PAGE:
Thursday, February 12, 2009
There's More to the Story on Kayenta
By D'Val Westphal
Of the Journal
CATCHING UP ON KAYENTA: The recent column that had the city saying there were few wrecks at Irving and Kayenta has a few readers begging to differ.
Laura Downey e-mails that her “home backs into Kayenta, and there is a serious problem regarding speeding on this road. I have been in touch with the West Side command center, and at times there has been more police presence, however we still have a bad problem. In the article ... it was mentioned that there had only been two reported accidents. What was not mentioned was that one of those accidents was fatal and was caused because of excessive speed, which resulted in losing control of the vehicle. Shortly before the accident happened, I called the police to report this vehicle that was traveling at a high rate of speed, he had been going back and forth, using this road like a race track for over an hour, had there been a quicker response it is possible that this accident could have been avoided.
“Every day and night I hear motorcycles — what we call pocket rockets — using excessive speed 60-plus miles per hour. Many cars speed as well. It is very dangerous, there are blind curves on this road, and it is just a matter of time before we have another bad accident. I don't know what the answer is; I think that speed bumps would help and a lower speed limit.”
And Bill Kelly e-mails that “the count of accidents at a given location does not necessarily include all incidents. I learned 18 months ago that accident reports can disappear into the ether.
“My vehicle, which was parked in a parking lot, was struck by a car that came off the roadway. All the sheriff's deputies in area were there for hours. The first responding officer gave me an accident report number so that I could deal with my insurance, and the driver's, if he had any.
“To make a long story short, after much checking by both myself and my insurance adjuster, no such report was ever filed. I did finally find the officer that had given me the number, and he referred me to the clerk he thought might help me. She was able to find his initial report — in a very deep pile on a desk — but no entry into the computer was ever made. My point is, if they don't follow their own process, they don't have the information to refer back to.”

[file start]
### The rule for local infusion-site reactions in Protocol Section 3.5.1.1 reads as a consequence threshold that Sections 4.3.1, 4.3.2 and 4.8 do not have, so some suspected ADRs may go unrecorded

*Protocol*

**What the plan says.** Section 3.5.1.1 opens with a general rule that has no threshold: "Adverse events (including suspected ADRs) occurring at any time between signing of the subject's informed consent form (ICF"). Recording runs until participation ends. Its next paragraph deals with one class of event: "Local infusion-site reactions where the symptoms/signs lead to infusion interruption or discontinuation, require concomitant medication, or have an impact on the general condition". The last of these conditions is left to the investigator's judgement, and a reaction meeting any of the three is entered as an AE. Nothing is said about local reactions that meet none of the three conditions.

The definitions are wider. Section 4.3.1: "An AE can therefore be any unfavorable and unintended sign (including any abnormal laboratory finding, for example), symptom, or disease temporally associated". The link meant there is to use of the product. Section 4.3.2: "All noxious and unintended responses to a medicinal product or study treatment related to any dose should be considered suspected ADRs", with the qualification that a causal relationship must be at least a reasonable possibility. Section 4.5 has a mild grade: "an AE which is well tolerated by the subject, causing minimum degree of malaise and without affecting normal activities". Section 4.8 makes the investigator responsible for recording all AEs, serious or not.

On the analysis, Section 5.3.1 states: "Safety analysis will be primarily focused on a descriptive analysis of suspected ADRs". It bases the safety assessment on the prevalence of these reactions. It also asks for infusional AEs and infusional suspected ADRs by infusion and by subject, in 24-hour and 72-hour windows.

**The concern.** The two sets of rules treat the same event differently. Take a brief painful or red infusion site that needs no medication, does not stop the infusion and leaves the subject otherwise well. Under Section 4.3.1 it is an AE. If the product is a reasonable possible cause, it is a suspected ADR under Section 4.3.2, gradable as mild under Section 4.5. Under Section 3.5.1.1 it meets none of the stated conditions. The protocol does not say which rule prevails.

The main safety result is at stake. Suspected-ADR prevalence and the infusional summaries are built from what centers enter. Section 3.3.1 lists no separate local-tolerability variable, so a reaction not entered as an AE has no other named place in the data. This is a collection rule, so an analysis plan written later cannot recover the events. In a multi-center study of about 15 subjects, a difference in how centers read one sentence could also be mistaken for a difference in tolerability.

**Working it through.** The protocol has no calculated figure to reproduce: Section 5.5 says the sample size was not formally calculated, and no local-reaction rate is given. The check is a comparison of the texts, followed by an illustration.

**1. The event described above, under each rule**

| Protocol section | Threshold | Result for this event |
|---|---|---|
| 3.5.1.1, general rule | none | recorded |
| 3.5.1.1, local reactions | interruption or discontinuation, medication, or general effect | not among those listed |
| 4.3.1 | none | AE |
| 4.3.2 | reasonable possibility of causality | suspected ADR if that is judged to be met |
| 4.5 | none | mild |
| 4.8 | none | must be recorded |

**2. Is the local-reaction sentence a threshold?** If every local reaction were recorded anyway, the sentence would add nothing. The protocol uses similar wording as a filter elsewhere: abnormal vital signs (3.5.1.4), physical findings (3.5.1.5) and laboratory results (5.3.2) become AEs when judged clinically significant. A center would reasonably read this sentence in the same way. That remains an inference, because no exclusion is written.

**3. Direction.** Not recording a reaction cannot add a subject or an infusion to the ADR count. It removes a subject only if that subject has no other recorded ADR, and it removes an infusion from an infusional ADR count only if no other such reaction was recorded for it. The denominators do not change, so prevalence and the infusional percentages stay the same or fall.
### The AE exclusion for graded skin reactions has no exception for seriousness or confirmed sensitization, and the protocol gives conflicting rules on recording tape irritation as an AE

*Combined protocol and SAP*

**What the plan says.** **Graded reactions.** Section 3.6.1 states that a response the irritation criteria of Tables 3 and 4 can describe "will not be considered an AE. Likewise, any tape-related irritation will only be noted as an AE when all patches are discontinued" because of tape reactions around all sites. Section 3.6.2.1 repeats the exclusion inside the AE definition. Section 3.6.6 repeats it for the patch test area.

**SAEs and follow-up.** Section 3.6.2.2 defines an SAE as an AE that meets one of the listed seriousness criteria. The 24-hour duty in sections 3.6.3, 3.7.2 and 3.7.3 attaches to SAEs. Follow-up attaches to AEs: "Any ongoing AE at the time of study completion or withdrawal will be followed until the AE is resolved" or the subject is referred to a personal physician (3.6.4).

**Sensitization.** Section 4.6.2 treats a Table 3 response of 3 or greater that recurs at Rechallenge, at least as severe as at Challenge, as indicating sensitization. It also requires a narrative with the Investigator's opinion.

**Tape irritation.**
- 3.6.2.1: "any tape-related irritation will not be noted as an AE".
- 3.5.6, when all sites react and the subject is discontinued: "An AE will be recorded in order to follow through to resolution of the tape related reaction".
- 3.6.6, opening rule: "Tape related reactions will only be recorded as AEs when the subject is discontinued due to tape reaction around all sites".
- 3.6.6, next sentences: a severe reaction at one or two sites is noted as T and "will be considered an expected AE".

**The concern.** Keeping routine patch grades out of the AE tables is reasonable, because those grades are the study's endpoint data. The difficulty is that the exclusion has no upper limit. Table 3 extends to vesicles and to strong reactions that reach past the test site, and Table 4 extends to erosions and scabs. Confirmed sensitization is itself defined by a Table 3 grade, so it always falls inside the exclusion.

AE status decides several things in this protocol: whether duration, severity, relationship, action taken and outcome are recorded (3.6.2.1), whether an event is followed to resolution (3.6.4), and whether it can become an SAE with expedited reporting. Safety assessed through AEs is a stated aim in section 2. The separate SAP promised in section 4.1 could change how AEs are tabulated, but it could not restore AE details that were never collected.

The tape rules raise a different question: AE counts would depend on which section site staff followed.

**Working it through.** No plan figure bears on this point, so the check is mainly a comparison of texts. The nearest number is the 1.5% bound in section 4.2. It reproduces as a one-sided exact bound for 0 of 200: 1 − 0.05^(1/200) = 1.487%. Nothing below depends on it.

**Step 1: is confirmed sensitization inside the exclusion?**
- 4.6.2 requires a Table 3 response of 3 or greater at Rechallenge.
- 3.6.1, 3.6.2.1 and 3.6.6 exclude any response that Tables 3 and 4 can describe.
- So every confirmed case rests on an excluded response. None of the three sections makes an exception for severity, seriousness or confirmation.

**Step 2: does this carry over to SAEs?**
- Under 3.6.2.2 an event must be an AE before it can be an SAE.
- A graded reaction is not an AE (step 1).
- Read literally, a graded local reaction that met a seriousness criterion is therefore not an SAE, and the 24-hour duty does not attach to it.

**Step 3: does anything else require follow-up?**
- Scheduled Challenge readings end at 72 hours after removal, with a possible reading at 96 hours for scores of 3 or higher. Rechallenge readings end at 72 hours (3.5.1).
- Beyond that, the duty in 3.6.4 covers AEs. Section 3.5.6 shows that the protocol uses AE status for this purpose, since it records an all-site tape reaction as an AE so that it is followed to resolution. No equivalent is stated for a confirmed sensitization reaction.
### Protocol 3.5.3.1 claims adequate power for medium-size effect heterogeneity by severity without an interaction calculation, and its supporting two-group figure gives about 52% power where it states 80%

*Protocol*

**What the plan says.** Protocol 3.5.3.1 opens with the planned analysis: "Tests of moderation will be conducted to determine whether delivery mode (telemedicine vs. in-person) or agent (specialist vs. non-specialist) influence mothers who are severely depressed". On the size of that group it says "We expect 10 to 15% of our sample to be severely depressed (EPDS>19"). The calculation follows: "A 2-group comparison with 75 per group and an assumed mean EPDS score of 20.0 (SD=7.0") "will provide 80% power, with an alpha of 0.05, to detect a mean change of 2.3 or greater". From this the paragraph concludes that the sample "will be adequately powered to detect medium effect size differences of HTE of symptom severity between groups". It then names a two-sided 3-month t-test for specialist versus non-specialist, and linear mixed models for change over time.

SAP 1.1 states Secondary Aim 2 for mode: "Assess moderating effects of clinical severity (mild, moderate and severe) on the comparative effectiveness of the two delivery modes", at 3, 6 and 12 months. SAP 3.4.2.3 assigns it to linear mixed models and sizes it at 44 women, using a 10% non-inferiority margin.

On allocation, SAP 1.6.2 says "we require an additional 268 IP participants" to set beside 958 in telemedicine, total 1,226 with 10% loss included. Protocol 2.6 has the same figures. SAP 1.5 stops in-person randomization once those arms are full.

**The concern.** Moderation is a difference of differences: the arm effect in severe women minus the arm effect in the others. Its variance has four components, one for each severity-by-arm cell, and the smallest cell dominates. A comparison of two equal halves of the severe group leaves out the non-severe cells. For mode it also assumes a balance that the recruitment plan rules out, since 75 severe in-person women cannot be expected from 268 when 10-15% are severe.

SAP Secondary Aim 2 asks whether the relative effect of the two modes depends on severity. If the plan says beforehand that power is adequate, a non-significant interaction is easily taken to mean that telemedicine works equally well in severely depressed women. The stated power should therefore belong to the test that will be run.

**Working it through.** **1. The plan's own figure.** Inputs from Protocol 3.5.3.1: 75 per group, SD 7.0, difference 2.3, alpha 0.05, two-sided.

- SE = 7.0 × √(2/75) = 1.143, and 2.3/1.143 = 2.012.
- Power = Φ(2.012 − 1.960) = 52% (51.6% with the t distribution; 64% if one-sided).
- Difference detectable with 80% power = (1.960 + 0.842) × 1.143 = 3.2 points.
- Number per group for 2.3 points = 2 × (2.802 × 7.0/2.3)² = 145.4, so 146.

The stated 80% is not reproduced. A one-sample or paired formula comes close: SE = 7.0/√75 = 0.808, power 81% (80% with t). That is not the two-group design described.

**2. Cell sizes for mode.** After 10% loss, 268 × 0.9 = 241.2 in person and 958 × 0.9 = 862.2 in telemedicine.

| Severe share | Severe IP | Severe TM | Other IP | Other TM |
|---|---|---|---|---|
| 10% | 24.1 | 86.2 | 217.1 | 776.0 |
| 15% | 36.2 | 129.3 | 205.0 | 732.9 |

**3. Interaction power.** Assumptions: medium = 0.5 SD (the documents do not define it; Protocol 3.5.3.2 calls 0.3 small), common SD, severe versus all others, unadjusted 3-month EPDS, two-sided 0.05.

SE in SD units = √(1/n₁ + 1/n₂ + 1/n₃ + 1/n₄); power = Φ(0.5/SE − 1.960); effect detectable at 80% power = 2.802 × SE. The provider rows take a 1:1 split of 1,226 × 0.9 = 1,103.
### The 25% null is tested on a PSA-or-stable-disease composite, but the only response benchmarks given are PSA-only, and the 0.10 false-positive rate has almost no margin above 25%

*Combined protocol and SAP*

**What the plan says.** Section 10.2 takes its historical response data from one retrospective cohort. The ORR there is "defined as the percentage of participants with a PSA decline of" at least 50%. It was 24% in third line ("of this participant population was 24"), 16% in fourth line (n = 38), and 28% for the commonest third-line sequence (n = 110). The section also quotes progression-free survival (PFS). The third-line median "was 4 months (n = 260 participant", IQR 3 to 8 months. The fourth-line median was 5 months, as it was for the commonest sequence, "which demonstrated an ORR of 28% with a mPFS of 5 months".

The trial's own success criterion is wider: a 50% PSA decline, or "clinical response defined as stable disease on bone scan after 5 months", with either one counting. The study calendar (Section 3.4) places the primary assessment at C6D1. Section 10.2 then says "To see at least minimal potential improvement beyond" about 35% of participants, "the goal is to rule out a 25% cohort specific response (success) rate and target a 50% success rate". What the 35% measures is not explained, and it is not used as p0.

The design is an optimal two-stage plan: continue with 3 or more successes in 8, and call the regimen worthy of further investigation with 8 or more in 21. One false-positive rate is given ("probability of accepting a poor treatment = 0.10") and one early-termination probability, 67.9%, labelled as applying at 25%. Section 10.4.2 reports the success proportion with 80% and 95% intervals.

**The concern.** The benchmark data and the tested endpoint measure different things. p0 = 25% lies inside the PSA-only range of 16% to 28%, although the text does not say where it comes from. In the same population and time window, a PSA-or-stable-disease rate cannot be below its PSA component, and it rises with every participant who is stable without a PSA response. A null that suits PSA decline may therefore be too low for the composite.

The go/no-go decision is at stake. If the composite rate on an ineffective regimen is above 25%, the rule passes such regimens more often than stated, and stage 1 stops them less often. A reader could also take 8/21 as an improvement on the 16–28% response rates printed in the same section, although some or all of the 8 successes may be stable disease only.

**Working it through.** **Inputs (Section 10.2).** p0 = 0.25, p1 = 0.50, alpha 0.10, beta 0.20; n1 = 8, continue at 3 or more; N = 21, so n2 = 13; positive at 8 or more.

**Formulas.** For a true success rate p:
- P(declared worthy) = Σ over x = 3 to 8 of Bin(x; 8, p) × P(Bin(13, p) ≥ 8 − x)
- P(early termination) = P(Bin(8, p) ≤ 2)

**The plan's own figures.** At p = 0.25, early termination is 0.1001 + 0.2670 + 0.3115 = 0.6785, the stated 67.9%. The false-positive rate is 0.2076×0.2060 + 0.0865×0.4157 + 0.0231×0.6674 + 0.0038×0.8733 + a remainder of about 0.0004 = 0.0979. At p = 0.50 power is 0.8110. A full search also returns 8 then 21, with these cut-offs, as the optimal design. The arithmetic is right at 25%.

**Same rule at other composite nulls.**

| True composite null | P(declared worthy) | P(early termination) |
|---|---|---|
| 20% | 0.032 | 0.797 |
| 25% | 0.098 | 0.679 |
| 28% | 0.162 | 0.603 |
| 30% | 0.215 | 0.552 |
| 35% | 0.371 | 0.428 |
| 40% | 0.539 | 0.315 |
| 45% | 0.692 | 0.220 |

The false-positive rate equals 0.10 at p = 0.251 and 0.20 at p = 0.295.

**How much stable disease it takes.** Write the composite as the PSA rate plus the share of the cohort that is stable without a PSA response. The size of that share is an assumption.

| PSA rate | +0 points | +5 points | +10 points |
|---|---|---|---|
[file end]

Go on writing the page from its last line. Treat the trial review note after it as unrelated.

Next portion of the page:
And Andrew Hewes of Rio Rancho took the time to ask his State Farm insurance agent about the cost of repairing walls after a car plows into them.
“They say uninsured motorist coverage on my vehicle would pay for house and yard structures damaged by a vehicle. I had previously assumed uninsured motorist only covered vehicles. The nice thing about uninsured motorist coverage is (a) there is no deductible and (b) it doesn't 'count against you' if people keep driving into your yard. In general, landscaping is not covered.”
CHECKING IN ON THE RIO GRANDE STOPS: The three new stop signs on Rio Grande continue to draw mixed reviews.
Diane Albert says via e-mail that “my fiance and I live on Ranchitos just east of Rio Grande. We are happy that the stop signs were installed on Rio Grande at El Pueblo and Ranchitos. We are hoping that commuters refrain from using residential streets and use Alameda, Paseo del Norte and Second Street for their daily commute. ...We enjoy the rural atmosphere in the village and do not appreciate the speeders roaring down Ranchitos at 40 to 50 mph.”
But Joe Barela of Rio Rancho isn't as pleased.
He says “I have lived here all my life and have always enjoyed Rio Grande Boulevard. I drove through this on Sunday. It really sucks with the stop signs. You can no longer take a nice, leisurely drive down Rio Grande. That was part of the appeal. They already have the speed to 1 inch/second on Rio Grande. I think the mayor is wrong in his opinion about the road being used for commuter traffic. I guess all of us from the West bank that wanted to go down to the Flying Circus, Old Town and Central and Pro Markets to spend money just won't go there anymore.” At least not via Rio Grande.
Assistant editorial page editor D'Val Westphal tackles commuter issues for the Metro area on Mondays and West Siders and Rio Ranchoans on Thursdays. Reach her at 823-3858 (phone), 823-3994 (fax), firstname.lastname@example.org (e-mail) or P.O. Drawer J, Albuquerque, NM 87103. Check out previous columns at abqjournal.com/traffic.